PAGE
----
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I couldn’t escape the curse

After a close brush with death last week, I tried to avoid people.

That was because of the way-too-long column about a father, son and grandson road trip to Minneapolis on a Friday night to see a pro basketball game.

The part of the almost-true account that attracted the most attention was our visit to a Hooters restaurant.

The attraction there was not owls. The restaurant employs — I have to be very careful here — healthy, beautiful and friendly waitresses.

Some people go there for the great food and cold drinks, too.

Let’s get this straight: Hooters is not a gentlemen’s club.

Speaking of gentleman’s clubs: Is it true one is going to open soon at Hollandale? That’s what I heard.

Anyway last Thursday’s column sparked more than a little interest. The reaction was not all positive.

Allowing a 4-year-old grandson to visit a Hooters restaurant was not something all grandparents (moms, too) thought was appropriate and a few critics vented their objections.

To be sure, no fathers or grandfathers were among the critics.

After the flareup, I did what any self-respecting journalist would do: I hid out in my apartment at Pickett Place senior housing.

When I did venture outside for a bike ride around my favorite Mill Pond Pathway, I tried to find a time when I would encounter the least number of people, the middle of a workday afternoon.

It didn’t work out that way.

There were five guys on the foot bridge over the Cedar River near the downtown utility plant blocking my path.

I didn’t know who they were.

They wore yellow helmets and could have been Mower County Commissioners for all I knew. Come to think of it, they couldn’t have been commissioners. There were only five of them.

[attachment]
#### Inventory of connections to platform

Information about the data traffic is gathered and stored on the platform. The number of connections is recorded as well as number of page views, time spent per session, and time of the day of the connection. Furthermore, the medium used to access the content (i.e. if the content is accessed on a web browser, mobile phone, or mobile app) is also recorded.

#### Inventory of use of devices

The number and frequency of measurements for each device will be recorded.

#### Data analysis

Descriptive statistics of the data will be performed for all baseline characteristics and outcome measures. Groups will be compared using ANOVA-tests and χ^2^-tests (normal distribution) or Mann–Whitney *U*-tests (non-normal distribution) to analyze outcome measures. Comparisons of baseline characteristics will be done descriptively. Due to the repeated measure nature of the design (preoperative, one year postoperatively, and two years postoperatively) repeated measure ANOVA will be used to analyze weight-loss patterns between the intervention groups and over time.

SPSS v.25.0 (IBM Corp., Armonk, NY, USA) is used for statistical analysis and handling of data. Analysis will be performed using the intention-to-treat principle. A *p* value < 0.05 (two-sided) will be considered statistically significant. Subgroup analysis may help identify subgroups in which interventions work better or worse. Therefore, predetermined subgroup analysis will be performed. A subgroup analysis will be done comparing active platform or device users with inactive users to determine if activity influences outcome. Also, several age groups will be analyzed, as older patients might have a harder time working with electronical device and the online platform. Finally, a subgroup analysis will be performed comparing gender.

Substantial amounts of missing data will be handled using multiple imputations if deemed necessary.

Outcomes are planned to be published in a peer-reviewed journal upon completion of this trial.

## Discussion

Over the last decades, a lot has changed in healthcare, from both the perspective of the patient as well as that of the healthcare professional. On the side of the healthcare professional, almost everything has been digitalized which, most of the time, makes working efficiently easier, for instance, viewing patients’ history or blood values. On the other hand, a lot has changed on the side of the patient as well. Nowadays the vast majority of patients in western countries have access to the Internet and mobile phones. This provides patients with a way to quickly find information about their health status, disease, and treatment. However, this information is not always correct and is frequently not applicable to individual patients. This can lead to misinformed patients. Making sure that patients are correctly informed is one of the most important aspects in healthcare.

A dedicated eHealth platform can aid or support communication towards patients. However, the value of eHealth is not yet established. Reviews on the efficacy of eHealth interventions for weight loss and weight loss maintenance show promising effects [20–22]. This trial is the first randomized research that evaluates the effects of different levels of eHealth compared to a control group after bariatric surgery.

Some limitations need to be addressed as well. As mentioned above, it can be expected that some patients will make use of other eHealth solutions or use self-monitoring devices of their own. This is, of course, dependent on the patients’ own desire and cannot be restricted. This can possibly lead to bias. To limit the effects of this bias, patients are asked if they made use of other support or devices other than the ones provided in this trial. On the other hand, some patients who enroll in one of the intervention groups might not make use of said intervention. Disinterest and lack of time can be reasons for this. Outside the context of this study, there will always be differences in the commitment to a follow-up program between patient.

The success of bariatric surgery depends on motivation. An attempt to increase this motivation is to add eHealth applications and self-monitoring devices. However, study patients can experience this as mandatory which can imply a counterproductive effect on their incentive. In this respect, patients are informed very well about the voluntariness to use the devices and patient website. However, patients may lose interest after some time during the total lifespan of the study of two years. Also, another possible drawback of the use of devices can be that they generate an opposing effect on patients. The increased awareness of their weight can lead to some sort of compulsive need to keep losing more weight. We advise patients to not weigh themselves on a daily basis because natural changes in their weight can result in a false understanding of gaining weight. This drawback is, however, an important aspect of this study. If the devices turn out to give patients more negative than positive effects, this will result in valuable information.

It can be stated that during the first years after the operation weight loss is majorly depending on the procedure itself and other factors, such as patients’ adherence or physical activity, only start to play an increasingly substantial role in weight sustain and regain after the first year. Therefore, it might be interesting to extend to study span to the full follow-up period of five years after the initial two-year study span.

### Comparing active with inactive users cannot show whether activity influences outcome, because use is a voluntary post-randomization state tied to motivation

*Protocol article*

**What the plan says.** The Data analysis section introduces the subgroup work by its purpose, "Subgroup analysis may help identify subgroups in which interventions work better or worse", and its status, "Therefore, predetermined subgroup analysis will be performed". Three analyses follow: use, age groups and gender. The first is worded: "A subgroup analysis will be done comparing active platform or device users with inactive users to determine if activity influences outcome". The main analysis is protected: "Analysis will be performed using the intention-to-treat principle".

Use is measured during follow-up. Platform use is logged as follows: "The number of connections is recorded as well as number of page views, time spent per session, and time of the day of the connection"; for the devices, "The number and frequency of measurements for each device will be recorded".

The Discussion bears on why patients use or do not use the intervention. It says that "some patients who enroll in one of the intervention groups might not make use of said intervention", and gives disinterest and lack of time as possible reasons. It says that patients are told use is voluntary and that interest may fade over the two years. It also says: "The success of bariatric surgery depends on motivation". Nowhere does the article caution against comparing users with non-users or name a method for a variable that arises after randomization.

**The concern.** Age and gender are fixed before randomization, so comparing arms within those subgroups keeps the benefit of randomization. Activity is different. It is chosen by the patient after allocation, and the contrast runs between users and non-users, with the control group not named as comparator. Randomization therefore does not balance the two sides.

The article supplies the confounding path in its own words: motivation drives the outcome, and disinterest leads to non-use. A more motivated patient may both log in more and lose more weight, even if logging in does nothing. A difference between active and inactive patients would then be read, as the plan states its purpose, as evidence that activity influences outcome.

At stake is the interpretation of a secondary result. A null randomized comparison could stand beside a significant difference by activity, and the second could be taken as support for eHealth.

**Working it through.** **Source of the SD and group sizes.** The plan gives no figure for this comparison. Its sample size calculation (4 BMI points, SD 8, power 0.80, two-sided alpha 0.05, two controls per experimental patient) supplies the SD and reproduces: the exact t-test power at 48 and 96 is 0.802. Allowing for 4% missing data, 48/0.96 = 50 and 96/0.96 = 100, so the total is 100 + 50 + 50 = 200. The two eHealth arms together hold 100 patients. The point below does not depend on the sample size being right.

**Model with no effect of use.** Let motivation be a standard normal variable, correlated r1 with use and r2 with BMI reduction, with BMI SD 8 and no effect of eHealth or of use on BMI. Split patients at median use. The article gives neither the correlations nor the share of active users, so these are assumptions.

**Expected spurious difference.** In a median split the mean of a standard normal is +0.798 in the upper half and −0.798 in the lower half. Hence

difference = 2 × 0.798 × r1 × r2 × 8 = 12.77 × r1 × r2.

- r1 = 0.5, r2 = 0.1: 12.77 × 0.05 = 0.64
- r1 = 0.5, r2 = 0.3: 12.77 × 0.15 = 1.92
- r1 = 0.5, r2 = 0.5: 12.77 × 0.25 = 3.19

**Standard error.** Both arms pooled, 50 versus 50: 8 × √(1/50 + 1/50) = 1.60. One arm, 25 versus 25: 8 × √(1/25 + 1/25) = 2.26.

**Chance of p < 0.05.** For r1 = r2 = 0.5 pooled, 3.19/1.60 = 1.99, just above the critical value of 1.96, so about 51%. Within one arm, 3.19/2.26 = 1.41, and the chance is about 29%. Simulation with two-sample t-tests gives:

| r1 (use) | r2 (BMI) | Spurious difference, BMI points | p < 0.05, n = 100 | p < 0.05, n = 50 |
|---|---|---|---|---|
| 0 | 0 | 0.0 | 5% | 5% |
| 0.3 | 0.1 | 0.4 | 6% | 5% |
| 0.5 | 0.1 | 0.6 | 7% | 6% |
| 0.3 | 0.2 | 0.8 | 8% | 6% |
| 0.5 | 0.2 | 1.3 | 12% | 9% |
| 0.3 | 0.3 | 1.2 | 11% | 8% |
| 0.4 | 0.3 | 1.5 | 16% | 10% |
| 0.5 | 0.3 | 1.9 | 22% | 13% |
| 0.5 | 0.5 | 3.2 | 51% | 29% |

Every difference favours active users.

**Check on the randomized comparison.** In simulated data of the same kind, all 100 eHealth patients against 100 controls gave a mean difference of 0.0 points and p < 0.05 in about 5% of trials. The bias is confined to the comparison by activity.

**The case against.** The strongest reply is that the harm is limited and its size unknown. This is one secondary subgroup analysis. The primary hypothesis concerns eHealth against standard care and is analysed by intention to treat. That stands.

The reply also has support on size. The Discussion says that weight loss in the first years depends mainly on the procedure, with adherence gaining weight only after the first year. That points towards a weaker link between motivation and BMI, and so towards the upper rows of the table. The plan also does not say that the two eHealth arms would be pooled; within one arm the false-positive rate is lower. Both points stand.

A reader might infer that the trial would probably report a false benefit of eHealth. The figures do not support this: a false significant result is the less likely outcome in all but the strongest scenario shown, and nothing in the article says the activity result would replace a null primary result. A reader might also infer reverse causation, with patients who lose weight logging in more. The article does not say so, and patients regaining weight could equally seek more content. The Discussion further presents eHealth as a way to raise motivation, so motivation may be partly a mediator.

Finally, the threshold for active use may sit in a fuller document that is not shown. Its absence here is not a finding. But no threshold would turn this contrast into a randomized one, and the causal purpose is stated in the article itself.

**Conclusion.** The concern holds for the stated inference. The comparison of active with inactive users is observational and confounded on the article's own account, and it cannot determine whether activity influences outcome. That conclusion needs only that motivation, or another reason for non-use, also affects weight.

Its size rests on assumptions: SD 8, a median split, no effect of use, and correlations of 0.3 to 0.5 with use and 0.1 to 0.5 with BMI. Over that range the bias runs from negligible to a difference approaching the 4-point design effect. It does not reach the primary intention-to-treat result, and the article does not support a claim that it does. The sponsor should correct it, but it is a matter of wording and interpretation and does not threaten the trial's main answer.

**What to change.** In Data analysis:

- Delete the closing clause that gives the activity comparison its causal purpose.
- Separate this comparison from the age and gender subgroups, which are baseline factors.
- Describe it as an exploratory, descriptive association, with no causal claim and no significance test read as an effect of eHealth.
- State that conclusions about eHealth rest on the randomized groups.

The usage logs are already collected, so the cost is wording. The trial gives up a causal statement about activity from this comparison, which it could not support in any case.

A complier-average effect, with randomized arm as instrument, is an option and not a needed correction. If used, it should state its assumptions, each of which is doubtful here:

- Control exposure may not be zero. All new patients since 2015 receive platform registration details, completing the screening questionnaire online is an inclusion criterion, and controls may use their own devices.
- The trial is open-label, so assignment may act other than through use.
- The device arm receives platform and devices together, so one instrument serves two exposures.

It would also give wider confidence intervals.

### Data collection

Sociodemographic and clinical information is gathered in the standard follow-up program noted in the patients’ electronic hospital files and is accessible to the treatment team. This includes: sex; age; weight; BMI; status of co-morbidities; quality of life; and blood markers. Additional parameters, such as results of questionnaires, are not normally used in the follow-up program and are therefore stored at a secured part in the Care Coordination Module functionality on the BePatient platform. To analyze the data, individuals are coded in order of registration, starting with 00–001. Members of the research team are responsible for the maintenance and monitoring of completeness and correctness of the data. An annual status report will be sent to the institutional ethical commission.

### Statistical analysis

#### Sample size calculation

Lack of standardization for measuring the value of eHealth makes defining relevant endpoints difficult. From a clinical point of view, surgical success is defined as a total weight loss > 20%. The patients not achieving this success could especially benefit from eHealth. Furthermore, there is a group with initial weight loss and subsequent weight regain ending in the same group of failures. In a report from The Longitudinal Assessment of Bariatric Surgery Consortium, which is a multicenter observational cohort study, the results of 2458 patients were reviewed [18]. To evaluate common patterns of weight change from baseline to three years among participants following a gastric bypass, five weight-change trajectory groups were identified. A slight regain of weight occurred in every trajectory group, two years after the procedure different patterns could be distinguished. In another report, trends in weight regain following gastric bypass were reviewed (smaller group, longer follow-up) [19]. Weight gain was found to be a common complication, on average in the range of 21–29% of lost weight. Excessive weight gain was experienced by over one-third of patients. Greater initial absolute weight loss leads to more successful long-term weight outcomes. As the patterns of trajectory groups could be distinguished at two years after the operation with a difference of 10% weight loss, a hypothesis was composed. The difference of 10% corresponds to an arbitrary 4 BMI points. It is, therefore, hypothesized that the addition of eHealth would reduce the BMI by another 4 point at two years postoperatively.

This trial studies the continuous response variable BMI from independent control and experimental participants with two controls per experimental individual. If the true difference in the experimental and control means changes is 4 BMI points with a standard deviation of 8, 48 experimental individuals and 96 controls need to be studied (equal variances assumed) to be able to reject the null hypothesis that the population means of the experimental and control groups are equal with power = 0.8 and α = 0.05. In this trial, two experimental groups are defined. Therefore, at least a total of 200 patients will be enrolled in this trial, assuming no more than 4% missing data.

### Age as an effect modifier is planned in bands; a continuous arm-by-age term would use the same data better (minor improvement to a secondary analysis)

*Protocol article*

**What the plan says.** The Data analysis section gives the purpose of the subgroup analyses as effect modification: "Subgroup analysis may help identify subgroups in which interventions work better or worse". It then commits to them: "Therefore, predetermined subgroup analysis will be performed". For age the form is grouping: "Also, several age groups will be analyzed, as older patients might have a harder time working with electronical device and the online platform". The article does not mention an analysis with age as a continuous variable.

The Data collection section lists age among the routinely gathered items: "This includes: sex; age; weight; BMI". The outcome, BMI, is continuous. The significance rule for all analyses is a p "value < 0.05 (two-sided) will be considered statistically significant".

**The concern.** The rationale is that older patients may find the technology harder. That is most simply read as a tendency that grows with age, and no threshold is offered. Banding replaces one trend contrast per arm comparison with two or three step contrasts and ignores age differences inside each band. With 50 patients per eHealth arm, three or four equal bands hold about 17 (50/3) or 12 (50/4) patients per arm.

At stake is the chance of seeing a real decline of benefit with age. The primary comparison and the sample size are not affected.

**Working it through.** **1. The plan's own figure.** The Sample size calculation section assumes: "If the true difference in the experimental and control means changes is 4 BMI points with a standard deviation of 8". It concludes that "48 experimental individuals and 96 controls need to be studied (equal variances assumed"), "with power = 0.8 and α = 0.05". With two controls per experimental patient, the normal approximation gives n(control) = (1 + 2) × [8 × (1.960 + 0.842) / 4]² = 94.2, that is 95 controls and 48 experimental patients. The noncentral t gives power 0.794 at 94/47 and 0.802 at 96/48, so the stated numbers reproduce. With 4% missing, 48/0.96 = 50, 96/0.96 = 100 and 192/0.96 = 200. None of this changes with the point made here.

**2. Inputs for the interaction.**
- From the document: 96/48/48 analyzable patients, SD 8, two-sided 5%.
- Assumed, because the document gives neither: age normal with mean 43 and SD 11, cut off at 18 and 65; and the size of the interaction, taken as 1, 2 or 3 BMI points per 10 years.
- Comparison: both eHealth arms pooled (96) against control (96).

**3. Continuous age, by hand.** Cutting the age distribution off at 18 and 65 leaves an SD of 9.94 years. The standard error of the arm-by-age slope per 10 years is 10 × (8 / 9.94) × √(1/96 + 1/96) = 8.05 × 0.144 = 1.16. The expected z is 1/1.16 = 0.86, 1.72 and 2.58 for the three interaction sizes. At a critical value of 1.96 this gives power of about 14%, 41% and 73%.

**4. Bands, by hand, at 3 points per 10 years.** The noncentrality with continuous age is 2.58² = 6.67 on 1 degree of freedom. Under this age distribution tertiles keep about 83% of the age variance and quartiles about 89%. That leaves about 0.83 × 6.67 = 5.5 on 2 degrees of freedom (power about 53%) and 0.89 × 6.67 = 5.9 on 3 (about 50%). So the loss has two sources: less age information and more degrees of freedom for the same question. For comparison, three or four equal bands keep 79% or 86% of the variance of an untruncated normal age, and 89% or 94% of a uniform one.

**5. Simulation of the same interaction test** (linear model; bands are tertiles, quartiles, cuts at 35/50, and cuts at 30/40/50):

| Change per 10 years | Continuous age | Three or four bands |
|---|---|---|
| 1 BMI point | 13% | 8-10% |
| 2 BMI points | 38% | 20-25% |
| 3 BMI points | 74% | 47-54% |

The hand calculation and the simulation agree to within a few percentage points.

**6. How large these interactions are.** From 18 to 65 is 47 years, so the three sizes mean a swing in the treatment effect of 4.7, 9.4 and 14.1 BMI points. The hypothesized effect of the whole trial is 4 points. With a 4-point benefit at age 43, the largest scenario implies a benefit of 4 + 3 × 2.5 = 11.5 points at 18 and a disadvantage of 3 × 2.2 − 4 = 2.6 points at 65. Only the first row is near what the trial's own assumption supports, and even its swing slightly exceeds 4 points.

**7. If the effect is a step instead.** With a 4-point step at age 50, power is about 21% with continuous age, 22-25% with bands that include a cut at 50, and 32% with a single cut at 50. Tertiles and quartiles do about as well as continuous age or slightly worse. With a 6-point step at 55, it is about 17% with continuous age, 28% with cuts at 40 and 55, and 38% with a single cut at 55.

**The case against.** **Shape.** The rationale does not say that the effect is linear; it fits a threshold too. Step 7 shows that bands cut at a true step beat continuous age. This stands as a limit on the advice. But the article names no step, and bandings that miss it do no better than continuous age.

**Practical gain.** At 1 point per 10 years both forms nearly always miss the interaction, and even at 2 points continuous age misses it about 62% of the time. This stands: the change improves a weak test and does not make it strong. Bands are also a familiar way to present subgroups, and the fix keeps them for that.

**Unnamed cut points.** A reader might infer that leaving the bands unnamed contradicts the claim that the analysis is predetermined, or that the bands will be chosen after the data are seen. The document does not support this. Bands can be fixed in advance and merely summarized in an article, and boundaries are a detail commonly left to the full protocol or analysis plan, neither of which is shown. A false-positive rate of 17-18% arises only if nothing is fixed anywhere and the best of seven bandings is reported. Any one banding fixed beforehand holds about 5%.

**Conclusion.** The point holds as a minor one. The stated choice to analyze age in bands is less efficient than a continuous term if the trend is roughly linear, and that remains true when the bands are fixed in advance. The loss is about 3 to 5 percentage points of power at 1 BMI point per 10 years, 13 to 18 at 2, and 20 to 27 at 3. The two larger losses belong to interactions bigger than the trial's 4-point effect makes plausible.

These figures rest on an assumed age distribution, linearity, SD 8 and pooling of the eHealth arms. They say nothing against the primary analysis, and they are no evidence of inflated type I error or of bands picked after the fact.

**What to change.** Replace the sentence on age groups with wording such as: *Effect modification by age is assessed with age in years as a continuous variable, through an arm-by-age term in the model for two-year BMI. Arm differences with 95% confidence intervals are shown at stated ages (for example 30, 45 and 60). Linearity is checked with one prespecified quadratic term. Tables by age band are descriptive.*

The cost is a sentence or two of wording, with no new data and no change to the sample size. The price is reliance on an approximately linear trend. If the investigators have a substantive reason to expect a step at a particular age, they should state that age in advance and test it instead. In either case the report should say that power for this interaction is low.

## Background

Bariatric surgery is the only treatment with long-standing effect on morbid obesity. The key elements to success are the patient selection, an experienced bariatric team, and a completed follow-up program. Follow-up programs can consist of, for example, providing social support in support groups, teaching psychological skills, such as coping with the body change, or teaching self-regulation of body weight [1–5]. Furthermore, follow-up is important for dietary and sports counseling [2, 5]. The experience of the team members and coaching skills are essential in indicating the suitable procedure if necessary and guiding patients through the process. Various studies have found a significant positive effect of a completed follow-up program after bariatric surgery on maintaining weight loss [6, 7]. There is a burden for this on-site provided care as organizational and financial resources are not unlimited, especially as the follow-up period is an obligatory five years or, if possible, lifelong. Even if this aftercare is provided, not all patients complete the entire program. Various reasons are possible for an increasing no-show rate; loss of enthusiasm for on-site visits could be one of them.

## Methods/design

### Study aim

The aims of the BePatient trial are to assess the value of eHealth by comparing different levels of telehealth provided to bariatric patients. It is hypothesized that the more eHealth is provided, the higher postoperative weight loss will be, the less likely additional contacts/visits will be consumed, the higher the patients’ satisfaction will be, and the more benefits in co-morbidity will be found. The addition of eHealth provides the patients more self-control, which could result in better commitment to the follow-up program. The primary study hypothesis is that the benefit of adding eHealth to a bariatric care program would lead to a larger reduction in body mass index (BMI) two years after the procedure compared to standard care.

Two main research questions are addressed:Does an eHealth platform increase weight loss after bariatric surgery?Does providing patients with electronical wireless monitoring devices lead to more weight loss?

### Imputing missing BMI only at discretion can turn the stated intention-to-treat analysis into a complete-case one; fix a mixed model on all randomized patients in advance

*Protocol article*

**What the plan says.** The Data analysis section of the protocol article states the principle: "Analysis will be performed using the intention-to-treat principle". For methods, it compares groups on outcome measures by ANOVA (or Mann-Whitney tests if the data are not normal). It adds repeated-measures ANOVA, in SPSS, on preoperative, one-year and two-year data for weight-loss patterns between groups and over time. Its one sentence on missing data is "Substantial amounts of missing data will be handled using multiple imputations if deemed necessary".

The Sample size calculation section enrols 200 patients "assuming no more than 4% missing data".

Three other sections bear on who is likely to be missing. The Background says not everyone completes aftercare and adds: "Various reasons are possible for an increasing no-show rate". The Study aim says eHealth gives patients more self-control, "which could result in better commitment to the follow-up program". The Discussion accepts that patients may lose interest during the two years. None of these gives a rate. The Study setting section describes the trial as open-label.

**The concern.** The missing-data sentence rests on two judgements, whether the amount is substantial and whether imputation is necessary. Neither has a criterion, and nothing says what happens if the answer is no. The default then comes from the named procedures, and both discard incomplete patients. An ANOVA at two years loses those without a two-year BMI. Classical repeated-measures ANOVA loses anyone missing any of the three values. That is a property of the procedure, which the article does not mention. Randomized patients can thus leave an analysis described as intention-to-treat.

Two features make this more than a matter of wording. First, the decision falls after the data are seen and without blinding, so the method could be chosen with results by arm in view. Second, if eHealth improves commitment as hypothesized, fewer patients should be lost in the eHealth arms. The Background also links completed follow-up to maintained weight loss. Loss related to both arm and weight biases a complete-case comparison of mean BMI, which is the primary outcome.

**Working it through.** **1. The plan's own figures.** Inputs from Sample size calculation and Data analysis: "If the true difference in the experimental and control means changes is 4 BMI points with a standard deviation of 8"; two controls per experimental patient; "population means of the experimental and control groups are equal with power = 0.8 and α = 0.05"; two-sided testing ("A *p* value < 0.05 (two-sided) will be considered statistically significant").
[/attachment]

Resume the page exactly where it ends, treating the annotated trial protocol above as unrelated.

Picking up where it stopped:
They were walking side-by-side, so I had to stop, get off my bike and walk my bike across the bridge behind them.

The first guy said to his friends, “The fishing opener is only three weeks away. Last year, my wife wouldn’t let me go on opening day, so this year I promised her I would buy new drapes for the living room, and she said I could go.”

The second guy said, “That’s nothing. I had to promise my wife I would build her a new deck before she said I could go.”

The third guy said, “Man. You guys have it easy. My wife wouldn’t say ‘Yes’ until I promised to remodel the kitchen.”

The fourth guy said, “Tell me about it. My wife made me promise her a trip to the spa and a weekend with her girlfriends in Minneapolis.”

“I’m not worried about making the fishing opener in May,” the fifth guy said. “I’ll just do what I do each year before the fishing opener. I’ll set my alarm for 5:30 a.m. I will nudge her and say ‘Can I go fishing with the boys or visit Hooters?”

More Hooters! I couldn’t escape the curse, so I biked back to my apartment and had a phone call. It was from an old nemesis calling from Taopi.

“Bonorden,” he bellowed, “I thought you would give up writing that childsish stuff after the Taopi 150th celebration in 2003. Remember? That’s when you wrote there were no hooters in Taopi.”

“I was there, and I didn’t see a single one in a tree,” I replied indignantly.

“Well, you better pay another visit, son,” he said. “I can see hooters from my front porch.”

“You mean the restaurant don’t you?” I said.

“I’m talking owls, boy,” he snarled. “Big owls and when you look at them they just stare right back at you.”

“Ain’t that a hoot,” I laughed.